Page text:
• There are several other mechanisms for direct mast cell activation that are independent of IgE.
  • A number of inflammatory molecules can directly activate mast cells by binding surface receptors including corticotropin releasing hormone; substance P; histamine; cysteinyl leukotrienes; adenosine; stem cell factor; IL-3; IL-4; IL-9; and IL-33, among others[ix].
  • Substances associated with immune defense and infection can directly activate mast cells. Products derived from pathogens can activate via toll like receptors (TLR2 and TLR4), Dectin-1 or CD48. Host production of β-defensins and complement C3a and C5a can also provoke mast cell activation[ix].
  • IgG can bind at FcγR receptors on mast cell surfaces. Immunoglobulin free light chains have triggered degranulation in murine models but this has not yet been demonstrated in humans[ix].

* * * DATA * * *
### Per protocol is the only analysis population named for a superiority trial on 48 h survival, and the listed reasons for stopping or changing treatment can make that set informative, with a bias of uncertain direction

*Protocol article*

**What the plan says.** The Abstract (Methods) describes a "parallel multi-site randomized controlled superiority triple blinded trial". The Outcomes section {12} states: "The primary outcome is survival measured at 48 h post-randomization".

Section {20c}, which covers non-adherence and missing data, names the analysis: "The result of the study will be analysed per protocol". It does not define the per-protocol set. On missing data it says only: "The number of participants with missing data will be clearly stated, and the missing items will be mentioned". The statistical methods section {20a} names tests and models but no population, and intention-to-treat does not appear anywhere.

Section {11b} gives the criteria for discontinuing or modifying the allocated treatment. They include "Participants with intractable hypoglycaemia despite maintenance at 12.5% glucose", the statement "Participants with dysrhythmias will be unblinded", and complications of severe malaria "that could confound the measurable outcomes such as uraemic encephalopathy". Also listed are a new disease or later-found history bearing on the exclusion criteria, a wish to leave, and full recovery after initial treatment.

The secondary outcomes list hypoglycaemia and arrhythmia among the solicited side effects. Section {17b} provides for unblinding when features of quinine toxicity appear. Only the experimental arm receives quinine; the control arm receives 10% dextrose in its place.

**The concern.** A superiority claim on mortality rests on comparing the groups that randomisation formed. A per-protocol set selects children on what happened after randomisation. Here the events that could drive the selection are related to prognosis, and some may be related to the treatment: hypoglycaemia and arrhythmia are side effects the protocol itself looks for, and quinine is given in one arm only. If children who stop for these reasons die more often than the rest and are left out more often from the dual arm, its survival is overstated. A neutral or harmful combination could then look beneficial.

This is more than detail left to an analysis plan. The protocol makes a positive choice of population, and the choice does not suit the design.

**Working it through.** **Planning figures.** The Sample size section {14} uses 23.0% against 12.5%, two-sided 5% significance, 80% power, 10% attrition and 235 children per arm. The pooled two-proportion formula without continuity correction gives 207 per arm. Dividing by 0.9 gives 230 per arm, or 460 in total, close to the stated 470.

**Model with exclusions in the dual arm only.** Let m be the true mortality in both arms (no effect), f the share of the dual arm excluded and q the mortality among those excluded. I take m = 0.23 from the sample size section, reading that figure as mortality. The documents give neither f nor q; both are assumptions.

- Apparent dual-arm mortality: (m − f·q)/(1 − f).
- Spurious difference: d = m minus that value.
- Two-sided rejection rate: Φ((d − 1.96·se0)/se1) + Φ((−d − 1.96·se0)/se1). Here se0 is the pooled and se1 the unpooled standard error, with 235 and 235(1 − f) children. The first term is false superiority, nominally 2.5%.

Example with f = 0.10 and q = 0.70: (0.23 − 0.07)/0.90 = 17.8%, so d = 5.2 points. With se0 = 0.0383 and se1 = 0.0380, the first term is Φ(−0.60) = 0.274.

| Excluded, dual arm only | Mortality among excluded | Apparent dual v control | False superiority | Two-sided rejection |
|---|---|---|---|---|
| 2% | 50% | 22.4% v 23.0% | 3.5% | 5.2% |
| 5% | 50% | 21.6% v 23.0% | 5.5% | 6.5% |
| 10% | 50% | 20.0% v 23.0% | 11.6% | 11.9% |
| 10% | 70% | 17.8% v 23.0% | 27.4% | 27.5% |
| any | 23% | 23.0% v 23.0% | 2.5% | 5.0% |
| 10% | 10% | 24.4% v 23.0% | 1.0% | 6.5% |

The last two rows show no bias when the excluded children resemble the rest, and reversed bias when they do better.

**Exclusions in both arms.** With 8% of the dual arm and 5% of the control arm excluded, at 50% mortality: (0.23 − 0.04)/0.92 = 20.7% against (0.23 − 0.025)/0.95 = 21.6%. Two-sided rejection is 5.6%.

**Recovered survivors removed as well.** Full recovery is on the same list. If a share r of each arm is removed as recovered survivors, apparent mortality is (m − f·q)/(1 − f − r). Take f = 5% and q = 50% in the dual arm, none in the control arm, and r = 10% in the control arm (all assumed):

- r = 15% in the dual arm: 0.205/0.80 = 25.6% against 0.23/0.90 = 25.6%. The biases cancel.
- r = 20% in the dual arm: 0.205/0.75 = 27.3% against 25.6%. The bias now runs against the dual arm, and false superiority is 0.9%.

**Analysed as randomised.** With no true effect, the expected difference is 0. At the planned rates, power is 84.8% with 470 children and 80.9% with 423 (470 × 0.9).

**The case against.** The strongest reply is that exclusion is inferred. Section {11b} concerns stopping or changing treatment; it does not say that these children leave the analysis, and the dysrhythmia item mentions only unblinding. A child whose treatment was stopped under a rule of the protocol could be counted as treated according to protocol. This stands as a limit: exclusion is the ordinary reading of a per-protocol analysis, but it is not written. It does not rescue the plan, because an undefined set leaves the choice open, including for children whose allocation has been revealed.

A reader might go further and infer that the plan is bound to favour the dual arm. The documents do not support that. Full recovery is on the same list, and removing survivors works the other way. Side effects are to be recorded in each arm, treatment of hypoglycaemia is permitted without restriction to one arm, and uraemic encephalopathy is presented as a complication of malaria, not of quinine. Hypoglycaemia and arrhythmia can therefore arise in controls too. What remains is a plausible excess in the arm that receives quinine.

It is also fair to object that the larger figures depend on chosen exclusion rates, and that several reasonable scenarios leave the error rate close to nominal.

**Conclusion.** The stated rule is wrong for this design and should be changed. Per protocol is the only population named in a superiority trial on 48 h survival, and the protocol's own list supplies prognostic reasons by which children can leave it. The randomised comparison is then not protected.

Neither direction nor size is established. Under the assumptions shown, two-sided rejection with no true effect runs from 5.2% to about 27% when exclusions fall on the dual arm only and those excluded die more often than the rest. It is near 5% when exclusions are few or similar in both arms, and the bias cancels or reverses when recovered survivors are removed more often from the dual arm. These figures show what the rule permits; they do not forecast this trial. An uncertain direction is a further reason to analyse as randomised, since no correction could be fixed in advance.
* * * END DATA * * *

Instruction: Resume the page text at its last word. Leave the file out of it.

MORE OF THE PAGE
Definition of anaphylaxis

  • The definition of anaphylaxis continues to be disputed. The 2006 NIAID/FAAN criteria detailed below have been validated and are widely used.[x]
  • Anaphylaxis is likely when any one of the following three criteria is met:
  • Criterion 1: Acute onset of illness with skin and mucosal issue involvement (hives, itching, flushing, swelling of lips/tongue/uvula) with at least one of the following: compromised airway (difficulty breathing, wheezing, low blood oxygenation); or reduced blood pressure or symptoms thereof (fainting, incontinence.)
  • Criterion 2: Two or more of the following occurring after exposure to a likely allergen: skin or mucosal tissue involvement (hives, itching, flushing, swollen lips/tongue/uvula), compromised airway (difficulty breathing, wheezing, low blood oxygenation); reduced blood pressure or symptoms thereof (fainting, incontinence); or persistent GI symptoms (cramping, abdominal pain, vomiting).